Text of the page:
income levels because they are reluctant to leave behind their social
and emotional support groups and adapt to a new community24.
Box 2 on migration and resettlement shows that attachment to place
is a critical factor in decisions about migration. Indeed, as has been
recently argued in this journal, for its impacts on communities and
cultures, wholesale resettlement of populations may often be maladaptive, and should be a strategy of last resort25.
Individuals with a high level of place attachment can be distressed at the prospect of moving from their home communities.
There is also strong evidence to suggest that control over whether
and how change in location occurs is important for psychological
and emotional well-being. Social scientists have explored the phenomenon of place attachment in various ways26–28, but two are especially pertinent in the context of climate adaptation. First, continuity
of place can be an important component in maintaining or reinforcing identity29. Discontinuing identity is associated with grief and
strong social impacts related to loss30,31. Second, although migrating to new places to secure income can positively contribute to the
adaptation process through opening new economic opportunities,
migration can also diminish the benefits by increasing financial and
emotional stress and weakening social structures in both source and
destination communities22,32.
Culture affects adaptive pathways
Insights into the cultural dimensions of climate change challenge
many of the fundamental assumptions that have guided research on
climate change adaptation. Most attempts to integrate adaptation
into models of climate change assume simple cause-and-effect relationships between environmental risks and social responses. Such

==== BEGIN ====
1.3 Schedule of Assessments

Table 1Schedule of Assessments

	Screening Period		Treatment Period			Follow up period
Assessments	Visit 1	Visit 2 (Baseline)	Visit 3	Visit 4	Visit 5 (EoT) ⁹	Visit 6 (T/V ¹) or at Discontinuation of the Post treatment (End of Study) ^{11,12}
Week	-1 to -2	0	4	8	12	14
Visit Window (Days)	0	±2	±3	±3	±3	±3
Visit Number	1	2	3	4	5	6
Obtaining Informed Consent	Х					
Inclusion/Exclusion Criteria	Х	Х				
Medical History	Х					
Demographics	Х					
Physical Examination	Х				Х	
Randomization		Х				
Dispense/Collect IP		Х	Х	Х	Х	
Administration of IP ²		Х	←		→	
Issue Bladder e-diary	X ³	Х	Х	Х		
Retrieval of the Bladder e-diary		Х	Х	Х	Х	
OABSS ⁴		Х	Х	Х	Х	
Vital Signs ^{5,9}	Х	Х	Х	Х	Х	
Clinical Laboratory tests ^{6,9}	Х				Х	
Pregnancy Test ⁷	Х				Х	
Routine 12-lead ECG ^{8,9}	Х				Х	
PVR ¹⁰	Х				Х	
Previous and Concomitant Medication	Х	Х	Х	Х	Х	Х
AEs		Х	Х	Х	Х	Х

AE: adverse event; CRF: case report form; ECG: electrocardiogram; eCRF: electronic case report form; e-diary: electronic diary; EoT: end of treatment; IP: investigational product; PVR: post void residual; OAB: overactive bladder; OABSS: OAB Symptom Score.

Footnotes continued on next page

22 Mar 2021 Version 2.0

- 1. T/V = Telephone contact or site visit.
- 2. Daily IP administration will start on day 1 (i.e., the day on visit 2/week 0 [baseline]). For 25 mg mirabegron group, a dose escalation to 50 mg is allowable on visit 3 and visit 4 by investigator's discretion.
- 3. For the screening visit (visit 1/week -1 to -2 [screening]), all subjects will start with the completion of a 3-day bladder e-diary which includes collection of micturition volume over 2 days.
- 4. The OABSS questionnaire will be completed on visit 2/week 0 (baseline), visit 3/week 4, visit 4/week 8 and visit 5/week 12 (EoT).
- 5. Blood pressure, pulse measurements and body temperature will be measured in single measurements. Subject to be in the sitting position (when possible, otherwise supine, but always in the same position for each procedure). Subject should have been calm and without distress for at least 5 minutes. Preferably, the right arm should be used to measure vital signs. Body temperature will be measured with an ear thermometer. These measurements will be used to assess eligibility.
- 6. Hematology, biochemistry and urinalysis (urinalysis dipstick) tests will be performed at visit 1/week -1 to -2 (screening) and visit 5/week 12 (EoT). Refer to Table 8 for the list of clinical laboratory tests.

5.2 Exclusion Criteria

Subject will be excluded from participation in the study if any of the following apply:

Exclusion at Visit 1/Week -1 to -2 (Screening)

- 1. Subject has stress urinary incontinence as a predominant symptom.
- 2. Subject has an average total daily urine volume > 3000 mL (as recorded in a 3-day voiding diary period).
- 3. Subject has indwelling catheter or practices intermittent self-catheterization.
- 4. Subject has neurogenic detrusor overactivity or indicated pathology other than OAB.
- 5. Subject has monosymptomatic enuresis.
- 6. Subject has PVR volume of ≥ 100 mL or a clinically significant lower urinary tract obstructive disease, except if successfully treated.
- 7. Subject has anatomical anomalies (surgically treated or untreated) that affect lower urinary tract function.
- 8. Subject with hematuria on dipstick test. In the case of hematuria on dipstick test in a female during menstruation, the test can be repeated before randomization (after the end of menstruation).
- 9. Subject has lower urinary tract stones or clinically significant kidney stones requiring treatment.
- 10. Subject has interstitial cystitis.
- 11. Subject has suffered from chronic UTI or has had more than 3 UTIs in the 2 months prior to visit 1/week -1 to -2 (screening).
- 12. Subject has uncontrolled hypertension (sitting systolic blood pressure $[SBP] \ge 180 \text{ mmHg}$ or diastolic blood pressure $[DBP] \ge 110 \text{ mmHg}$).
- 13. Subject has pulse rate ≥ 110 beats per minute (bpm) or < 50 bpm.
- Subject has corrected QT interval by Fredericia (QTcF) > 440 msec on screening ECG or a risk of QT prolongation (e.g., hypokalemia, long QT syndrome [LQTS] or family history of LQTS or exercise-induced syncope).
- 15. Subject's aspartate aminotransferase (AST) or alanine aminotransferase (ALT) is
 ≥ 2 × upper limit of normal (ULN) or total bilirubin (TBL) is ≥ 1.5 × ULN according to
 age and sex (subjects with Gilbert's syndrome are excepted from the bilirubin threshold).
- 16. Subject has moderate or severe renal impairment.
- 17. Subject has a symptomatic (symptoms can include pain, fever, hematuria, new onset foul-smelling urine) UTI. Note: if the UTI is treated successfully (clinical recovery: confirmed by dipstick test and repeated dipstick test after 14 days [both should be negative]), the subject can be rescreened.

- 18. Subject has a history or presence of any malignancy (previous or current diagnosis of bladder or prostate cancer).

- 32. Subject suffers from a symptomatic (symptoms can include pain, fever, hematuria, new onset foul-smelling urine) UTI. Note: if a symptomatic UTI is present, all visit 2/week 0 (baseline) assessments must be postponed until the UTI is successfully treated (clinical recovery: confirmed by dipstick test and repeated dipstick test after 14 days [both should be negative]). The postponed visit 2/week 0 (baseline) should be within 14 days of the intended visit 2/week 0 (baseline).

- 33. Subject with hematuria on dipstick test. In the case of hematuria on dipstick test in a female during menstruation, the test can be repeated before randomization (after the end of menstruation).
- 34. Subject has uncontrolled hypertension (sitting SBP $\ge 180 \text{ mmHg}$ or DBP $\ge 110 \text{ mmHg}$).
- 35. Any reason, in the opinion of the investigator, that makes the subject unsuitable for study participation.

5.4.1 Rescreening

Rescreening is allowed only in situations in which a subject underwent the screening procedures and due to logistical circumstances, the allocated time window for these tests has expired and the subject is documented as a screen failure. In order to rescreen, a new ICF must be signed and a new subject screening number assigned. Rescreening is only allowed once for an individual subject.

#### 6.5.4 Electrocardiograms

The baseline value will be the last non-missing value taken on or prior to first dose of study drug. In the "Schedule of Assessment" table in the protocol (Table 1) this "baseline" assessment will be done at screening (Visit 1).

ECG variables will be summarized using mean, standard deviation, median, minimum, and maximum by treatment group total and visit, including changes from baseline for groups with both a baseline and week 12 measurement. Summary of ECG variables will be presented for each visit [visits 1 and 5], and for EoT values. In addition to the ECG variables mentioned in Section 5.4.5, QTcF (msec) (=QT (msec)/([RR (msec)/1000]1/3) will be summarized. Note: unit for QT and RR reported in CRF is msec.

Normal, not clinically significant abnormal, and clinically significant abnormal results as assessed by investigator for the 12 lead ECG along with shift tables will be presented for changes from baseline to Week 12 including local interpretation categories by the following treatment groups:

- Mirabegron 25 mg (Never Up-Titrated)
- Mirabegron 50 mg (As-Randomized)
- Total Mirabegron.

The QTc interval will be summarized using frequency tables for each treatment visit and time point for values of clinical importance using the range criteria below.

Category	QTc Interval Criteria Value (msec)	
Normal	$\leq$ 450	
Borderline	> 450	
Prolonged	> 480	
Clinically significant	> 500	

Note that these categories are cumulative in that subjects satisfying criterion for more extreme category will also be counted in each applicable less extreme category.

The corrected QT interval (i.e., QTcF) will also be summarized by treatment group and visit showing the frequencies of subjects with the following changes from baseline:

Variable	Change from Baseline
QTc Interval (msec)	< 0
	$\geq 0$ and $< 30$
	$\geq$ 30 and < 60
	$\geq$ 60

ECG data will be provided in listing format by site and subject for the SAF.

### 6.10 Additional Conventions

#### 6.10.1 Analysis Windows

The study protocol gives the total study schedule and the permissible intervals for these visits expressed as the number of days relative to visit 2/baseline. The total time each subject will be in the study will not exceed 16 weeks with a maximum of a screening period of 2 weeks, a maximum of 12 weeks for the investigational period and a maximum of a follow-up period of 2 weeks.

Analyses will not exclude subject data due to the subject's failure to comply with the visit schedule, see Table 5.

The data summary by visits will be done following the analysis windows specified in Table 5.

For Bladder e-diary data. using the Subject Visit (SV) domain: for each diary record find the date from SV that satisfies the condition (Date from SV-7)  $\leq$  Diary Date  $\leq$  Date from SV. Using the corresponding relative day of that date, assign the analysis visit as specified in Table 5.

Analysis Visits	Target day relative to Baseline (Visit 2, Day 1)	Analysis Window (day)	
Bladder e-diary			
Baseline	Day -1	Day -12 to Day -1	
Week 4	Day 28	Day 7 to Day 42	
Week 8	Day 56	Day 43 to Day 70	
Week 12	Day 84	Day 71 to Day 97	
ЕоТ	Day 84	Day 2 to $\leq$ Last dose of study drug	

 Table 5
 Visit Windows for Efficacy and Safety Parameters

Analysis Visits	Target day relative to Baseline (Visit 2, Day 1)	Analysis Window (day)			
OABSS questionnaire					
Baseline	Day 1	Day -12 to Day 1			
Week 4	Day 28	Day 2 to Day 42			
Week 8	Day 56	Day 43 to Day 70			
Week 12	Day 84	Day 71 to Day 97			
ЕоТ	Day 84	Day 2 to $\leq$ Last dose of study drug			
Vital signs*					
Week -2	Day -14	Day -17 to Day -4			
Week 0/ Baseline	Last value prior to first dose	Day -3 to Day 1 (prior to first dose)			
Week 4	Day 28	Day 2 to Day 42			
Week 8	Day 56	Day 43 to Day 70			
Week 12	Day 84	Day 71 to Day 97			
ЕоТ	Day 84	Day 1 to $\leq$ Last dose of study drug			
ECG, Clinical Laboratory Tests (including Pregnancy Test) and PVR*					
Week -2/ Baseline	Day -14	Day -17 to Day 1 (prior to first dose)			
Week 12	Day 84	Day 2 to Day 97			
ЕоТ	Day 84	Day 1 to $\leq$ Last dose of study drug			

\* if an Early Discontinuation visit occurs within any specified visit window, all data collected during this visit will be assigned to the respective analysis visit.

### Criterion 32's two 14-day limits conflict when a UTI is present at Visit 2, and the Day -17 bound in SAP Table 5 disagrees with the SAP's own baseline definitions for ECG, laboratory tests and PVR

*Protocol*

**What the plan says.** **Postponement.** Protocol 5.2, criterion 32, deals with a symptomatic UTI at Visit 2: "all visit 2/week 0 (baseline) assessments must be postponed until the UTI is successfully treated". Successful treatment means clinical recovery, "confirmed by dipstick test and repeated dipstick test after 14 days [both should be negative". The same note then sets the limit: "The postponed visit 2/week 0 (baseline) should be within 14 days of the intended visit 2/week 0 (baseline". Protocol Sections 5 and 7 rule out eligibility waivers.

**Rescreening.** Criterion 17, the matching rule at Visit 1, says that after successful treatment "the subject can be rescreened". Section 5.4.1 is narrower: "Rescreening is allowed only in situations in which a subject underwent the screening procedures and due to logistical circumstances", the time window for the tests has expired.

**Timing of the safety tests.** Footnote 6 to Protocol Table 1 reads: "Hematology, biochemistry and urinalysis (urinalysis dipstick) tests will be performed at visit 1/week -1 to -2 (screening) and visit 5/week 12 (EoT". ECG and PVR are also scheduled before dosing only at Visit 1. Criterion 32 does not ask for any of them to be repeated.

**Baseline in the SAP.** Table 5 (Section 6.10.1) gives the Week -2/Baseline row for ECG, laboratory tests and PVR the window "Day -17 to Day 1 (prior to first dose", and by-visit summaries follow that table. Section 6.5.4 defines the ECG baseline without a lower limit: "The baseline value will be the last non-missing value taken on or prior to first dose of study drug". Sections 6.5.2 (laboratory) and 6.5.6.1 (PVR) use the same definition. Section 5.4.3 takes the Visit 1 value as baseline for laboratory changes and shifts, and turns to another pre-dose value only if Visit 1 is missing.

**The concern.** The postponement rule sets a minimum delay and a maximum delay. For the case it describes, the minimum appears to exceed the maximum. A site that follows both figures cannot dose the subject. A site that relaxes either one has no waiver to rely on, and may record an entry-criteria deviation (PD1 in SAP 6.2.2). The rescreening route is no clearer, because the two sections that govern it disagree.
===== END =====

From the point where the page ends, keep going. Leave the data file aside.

responses seldom appear in practice. In fact, impact models generally fail to explain why different groups exposed to the same sets of
changes display vastly different responses. For example, in Burkina
Faso different groups of pastoralists have responded to recurrent
drought in different ways, with the Fulbe struggling to find alternative income streams, whereas their former slaves—the Rimaiibe
people—have diversified their livelihoods through more extensive
use of labour migration33. Similar differentiation is demonstrated
in fishing communities in India, where responses are bounded by
cultural practices within different ethnic groups34. Historically, too,
pre-modern cultures were able to adapt to environmental changes
with varying degrees of success: for example, drought seems to have
been a factor in the collapse of some civilizations, whereas others
were able to persist35.
Cultural perspectives help to explain differences in responses
across populations to the same environmental risks. Recent research
shows that information about climate change does not connect with
all cultures and worldviews in the same way. Douglas and Wildavsky2
argue that societies with shared values and beliefs produce their
own selective view of the natural environment, which influences
how they interpret and respond to risk. Climate change narratives
often interact with other beliefs to motivate responses, which in
some cases may not be consistent with the ‘rational’ responses advocated by institutions promoting adaptation36. For example, people in
atoll islands in the South Pacific merge scientific information about
climate change with pre-existing narratives about cultural decline in
ways that discourage adaptation37,38.
Although local knowledge and practices can be effective for
progressively adapting to climate change, they may have limited utility when cultures are confronted with rapid or nonlinear changes.
For example, although archaeological records suggest that the
Pueblo Indian peoples were able to use a mix of strategies to adapt
to drought, as drought became more prolonged and intense such
Table 1 | Examples of climate effects and possible cultural and representational impacts.
Projected biological and
physical impacts Cultural impacts